There have been some dismissive comments about a mere songwriter receiving literature’s most prestigious prize. I understand that view, and it would be of concern if there were to be a more general cheapening of literary awards, handed out to rock and pop stars. But Dylan is a one-off; a genuine poet, and one with a profound influence not only on society, but on writers – not just semi-professional novelists like myself, but also the former Poet Laureate Andrew Motion. So I thought I’d take the time to compose a blog on why many of us who earn our living by the pen owe a debt to Dylan, and why he’s a much greater writer than most novelists.

It’s not just the poetry – Andrew Motion has drawn attention to the beautiful imagery in Visions of Johanna, the ‘ghost of ‘lectricity’, the way in which ‘near’ rhymes with ‘mirror’ – there is great storytelling. In Lily Rosemary & the Jack of Hearts, the scene-description is compelling. There is line about the drilling in the wall that keeps up ‘but no one seems to pay it any mind’. Every author will think, if they’re honest, ‘I wish I’d thought of that’ – the concise portrayal of a momentous event building, with an entire population missing the signs.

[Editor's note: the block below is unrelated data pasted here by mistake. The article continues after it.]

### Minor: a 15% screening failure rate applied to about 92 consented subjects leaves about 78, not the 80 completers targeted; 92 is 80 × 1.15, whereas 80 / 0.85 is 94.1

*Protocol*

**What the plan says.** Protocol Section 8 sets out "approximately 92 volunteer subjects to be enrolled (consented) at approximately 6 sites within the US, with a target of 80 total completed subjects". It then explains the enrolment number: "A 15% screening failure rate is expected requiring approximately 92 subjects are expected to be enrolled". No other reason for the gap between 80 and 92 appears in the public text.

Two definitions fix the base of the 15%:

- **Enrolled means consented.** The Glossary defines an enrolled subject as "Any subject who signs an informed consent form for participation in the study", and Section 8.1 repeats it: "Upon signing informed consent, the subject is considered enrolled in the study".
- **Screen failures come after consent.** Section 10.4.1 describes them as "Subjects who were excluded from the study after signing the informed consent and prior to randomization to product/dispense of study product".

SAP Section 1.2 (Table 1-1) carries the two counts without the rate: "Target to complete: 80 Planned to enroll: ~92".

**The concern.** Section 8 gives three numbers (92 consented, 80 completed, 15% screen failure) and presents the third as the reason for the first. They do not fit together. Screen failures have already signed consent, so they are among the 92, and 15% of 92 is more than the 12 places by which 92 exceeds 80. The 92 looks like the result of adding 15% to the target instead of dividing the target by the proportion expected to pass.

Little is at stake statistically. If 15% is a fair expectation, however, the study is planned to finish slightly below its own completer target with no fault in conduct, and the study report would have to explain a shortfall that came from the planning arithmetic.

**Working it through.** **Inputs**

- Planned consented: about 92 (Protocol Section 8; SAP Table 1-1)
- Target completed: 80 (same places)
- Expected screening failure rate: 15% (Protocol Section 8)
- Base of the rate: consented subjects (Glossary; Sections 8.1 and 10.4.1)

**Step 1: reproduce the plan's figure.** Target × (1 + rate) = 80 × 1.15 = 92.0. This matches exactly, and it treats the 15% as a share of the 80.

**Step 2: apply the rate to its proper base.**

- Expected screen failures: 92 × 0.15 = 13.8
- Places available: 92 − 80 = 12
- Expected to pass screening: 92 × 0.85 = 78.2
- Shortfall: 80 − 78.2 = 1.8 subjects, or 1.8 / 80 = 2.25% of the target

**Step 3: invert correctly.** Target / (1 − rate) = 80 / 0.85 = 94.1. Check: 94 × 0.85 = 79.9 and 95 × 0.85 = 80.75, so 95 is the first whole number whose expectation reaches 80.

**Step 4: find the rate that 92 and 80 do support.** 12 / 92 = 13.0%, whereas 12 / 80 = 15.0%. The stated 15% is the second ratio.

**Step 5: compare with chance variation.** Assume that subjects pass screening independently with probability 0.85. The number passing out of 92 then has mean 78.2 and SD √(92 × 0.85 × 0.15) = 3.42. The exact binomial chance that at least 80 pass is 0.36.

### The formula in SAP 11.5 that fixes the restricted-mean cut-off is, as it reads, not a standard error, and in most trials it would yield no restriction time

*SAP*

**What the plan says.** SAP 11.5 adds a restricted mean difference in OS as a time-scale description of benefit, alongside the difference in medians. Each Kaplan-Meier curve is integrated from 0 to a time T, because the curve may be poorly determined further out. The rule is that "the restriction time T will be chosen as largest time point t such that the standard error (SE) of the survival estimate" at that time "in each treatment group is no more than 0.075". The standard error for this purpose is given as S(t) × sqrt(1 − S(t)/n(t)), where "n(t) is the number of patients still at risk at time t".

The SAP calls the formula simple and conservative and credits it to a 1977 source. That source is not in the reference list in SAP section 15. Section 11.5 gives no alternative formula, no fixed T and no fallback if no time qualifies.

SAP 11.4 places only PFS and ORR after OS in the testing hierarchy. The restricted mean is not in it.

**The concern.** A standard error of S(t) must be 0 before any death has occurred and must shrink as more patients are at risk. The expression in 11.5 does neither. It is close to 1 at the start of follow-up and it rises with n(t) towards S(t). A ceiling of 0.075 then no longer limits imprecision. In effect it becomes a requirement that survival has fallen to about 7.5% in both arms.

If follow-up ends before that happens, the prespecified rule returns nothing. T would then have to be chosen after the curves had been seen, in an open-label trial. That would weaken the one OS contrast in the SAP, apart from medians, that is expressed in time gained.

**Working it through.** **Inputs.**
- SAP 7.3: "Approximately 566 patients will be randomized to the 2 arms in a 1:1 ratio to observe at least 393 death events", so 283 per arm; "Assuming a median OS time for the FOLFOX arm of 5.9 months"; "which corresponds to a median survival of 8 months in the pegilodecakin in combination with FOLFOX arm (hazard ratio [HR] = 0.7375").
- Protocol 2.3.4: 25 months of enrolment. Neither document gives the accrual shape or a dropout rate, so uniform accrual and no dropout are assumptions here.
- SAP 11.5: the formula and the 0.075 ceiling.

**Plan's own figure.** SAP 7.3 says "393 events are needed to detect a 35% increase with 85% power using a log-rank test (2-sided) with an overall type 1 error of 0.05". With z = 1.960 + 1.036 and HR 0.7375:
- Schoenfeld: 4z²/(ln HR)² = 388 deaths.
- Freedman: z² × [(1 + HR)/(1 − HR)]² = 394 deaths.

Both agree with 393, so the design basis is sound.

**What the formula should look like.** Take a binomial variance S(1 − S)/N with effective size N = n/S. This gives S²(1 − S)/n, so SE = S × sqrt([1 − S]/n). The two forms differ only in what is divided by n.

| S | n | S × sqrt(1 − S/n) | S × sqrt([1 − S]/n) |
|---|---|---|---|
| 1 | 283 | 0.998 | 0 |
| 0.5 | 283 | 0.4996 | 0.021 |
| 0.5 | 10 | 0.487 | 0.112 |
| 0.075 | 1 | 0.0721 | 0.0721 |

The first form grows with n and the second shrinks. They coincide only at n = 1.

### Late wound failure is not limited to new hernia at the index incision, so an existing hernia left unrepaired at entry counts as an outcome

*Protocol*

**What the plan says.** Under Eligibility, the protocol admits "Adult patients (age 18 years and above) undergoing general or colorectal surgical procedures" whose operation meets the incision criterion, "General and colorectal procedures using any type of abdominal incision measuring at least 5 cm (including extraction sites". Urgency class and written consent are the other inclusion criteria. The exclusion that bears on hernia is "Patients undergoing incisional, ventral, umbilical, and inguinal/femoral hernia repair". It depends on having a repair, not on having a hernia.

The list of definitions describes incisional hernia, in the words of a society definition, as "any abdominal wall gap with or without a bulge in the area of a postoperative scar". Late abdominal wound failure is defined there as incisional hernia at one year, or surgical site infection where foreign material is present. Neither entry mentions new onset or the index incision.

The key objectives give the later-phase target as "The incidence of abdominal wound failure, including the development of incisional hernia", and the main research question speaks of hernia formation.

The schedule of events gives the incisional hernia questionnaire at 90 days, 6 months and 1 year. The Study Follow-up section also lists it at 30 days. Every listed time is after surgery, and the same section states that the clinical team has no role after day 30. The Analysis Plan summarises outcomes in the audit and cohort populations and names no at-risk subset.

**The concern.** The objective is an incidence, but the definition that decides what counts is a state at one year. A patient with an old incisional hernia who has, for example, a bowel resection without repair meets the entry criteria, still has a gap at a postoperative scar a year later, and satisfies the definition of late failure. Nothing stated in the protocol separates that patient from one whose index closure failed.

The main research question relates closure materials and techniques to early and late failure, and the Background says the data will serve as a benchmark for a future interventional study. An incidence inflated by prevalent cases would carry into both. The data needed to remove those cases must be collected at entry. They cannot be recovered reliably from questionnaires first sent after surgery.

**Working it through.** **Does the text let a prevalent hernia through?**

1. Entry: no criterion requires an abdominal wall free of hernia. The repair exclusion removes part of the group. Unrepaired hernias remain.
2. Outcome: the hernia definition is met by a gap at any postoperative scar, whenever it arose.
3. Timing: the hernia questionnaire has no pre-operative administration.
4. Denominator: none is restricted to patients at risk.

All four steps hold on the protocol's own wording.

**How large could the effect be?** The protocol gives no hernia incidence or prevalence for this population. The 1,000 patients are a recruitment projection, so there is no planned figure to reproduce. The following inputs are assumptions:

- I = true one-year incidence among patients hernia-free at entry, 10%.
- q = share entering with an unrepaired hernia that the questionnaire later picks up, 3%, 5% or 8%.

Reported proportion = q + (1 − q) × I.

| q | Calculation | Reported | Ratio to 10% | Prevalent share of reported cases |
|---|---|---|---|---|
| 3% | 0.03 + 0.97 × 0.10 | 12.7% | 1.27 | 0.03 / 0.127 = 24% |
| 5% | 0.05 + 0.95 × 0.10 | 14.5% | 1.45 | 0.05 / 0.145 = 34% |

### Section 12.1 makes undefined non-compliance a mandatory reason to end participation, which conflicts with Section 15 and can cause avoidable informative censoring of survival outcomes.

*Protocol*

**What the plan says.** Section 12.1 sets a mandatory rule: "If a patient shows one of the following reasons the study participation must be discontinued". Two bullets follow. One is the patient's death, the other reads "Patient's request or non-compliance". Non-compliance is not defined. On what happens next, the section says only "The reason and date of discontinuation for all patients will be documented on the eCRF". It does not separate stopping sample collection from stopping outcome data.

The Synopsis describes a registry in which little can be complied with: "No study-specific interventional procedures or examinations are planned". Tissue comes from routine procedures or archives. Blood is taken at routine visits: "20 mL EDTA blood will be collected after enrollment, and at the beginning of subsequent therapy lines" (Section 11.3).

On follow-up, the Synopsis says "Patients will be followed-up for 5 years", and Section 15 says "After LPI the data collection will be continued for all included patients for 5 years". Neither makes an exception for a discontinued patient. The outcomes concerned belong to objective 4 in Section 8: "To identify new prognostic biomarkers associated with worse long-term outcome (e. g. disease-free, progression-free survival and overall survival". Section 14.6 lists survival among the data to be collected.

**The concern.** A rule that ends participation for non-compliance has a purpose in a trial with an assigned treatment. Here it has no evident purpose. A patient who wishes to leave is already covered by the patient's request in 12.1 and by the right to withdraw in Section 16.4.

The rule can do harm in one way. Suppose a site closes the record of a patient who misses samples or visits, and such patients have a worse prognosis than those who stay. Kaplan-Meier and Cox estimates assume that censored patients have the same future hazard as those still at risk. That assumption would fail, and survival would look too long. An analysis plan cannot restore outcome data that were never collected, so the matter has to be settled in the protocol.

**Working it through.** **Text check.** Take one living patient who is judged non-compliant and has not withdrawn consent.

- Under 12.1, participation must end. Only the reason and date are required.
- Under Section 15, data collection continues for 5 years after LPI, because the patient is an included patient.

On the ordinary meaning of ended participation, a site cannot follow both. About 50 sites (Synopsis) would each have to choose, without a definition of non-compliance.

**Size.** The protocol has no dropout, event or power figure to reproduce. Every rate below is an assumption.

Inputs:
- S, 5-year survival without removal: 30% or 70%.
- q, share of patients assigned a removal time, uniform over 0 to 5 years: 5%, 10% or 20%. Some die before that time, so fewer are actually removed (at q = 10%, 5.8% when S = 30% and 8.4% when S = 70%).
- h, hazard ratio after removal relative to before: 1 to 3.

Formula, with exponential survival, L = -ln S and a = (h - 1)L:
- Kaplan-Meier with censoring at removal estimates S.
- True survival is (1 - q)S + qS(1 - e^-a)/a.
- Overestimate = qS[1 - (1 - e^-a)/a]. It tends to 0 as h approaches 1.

In the 1960s, it was Dylan himself who drew attention to what was going on in government, corporations and society; the deadly precision of lines such as ‘The executioner’s face is always well hidden’, or the human gods who ‘make everything from toy guns that spark, to flesh-coloured Christs that glow in the dark’.

This originality of perspective is something almost completely absent from modern literature; the possibility that we can free ourselves from limiting beliefs, from dominant narratives, has slowly, sadly been disappearing from the artistic world (unless someone can direct me to some fresh voices).